Developing Real Estate: How to Find and Invest in Great Locations

The retail industry is more dynamic than ever. Retailers must evolve to succeed over the next decade. However, the cost of real estate continues to rise so convenience store operators must make wise decisions about how to develop properties. This important issue will discussed only at the 2017 National Advisory Group (NAG) Conference in Nashville Sept. 10-13th.

Real estate development is a multi-step process that can be complicated, lengthy and risky. It can take years to bring a project from the initial planning stage through construction to final completion, and there are plenty of obstacles that can pop up along the way. Yet development projects also can be highly profitable investment opportunities. By definition, development projects provide the opportunity to deliver a product that does not currently exist into a market, often providing the fresh new supply to satisfy market demand. When executed well, this aspect of a development project can translate into a runaway success story, something that simply isn’t nearly as possible with an existing asset.

This kind of growth for a convenience store retailer is an exciting time. Reinvesting earnings into the expansion of their branded stores through new construction communicates that a) business has been good; b) by growing the network of stores through brand-new locations, it helps strengthen market share; and c) it has a bright future.

How a retailer achieves this growth is another story. If you can map out your marketplace geography in advance with an estimated amount of locations that you would like to add in the next year, three years or five years, you will be well ahead of the curve. This may seem like a basic concept, but it is amazing to me how many retailers fail to do this. They simple add a store here and a store there—often randomly—then come to discover that they have cannibalized store sales or developed a series of “B” sites.

At the 2017 NAG Conference, a panel of real estate experts will take on the challenge of explaining effective strategies for buying and developing real estate to boost profits, expand your store count or renting out properties to other business owners.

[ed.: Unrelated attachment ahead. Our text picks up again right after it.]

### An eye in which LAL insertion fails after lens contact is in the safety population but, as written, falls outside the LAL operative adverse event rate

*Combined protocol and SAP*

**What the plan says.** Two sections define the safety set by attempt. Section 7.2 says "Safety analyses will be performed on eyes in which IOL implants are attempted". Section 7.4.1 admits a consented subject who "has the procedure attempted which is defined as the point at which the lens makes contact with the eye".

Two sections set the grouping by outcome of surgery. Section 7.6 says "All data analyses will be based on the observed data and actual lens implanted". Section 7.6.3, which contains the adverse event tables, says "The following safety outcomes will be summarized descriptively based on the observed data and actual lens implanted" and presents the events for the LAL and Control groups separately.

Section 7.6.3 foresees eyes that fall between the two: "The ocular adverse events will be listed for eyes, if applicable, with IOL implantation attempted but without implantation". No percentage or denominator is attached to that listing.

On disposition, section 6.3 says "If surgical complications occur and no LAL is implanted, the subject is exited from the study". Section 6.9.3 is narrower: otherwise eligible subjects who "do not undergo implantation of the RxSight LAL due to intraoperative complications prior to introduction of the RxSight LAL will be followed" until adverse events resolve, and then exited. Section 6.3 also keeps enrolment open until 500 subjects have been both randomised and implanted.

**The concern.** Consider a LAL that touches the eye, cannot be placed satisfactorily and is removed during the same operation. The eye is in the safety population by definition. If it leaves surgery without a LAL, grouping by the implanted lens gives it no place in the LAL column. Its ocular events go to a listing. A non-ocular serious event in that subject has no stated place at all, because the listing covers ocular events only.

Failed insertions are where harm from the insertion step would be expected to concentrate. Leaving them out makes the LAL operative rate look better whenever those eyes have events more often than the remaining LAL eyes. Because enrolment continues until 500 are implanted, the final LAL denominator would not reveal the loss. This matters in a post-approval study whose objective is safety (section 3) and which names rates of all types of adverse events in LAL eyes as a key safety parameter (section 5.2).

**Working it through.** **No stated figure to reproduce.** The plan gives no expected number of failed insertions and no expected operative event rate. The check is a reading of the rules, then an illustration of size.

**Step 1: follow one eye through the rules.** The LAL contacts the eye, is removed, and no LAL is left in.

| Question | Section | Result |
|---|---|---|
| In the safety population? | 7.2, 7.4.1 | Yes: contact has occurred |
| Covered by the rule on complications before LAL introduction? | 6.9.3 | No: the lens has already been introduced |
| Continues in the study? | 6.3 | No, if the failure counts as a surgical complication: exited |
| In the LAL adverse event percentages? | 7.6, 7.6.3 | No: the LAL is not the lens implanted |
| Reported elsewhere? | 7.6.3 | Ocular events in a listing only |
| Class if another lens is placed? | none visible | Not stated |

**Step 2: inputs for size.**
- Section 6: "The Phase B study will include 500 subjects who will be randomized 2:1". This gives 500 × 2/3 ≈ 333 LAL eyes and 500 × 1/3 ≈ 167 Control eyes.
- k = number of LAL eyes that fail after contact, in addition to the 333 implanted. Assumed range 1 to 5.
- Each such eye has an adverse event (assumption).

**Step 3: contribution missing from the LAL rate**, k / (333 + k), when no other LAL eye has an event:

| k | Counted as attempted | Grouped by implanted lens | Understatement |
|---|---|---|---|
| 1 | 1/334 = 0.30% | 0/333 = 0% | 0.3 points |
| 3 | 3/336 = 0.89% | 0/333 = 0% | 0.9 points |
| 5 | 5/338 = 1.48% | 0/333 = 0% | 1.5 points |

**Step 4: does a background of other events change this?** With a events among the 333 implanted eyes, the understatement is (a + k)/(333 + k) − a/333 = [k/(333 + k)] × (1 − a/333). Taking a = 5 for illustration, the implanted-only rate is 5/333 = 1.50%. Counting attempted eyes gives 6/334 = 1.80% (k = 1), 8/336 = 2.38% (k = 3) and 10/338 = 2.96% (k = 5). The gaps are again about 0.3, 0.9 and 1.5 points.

This panel of proven experts includes:
* Charlton Bell, Senior Vice President of Facilities, Tri Star Energy
* Robert Buhler, President & CEO, Open Pantry Food Marts
* Jack Kofdarali, President & CEO, J&T Management Inc.

The panel will be moderated by Mark Radosevich, President, PetroActive Services.

Register NOW for the 2017 NAG Conference.

Strategies for site development include:

Creating A Long Term Strategy: Be mindful that new construction will take time and capital. In most cases, it will take longer and cost more than you originally plan for. Securing sites is only the first step. Designing, permitting, building and ultimately operating your new sites require a tremendous amount of time and patience.

Determine Metrics to Support Projected Store Counts: Operators need to develop metrics for their site selection. Are you more interested in a certain day part? Does your concept require auto accessibility, parking and minimal thresholds for traffic? Is this an urban location where foot traffic is critical? What are your standard hours of operations? All of these questions help to isolate the best possible sites for your concept.

Establish a Time Table: Once you have established a targeted number of new store openings, it is important to create a five-year strategic rollout plan for the sites. Your pipeline of stores may be contingent upon the capital of the organization so the speed of your implementation may have a governor in place. Whether its one store a year or ten, carefully mapping the ideal sequence of stores at least gives you a target to aim for. While leases and permitting may present the ultimate wildcard to your rollout, create a timeline as your foundation.

Visualize The End Game: So what does the end game look like for your company? Will adding 5, 10 or 20 locations over a five-year period position your firm with a solid level of market share to optimize the customers growing needs? Growth for the sake of store count is the wrong approach. Growth by creating greater value for your targeted customers and ultimately for your company and its stakeholders is the prudent path for success. Adding new sites to the fold should create stronger synergies for the bottom line. Ask yourself the following repeatedly, “how long will it take and how much?”

Communicate the Expansion: Creating a real estate long-term strategy is only one part of the overall process. While you may increase the store count within your targeted trade areas, it is equally important to link these stores together with a cohesive communications strategy. Don’t assume that your customers know of all the growth you have experienced in the recent years. Connect the dots for your customers and don’t be afraid to “pound your chest” a bit. Customers like to be reminded that they have made smart buying decisions by patronizing the “up-and-coming” go-getter company like yours.

To learn more about this important issue, register for the 2017 NAG Conference or see the full conference agenda by visiting


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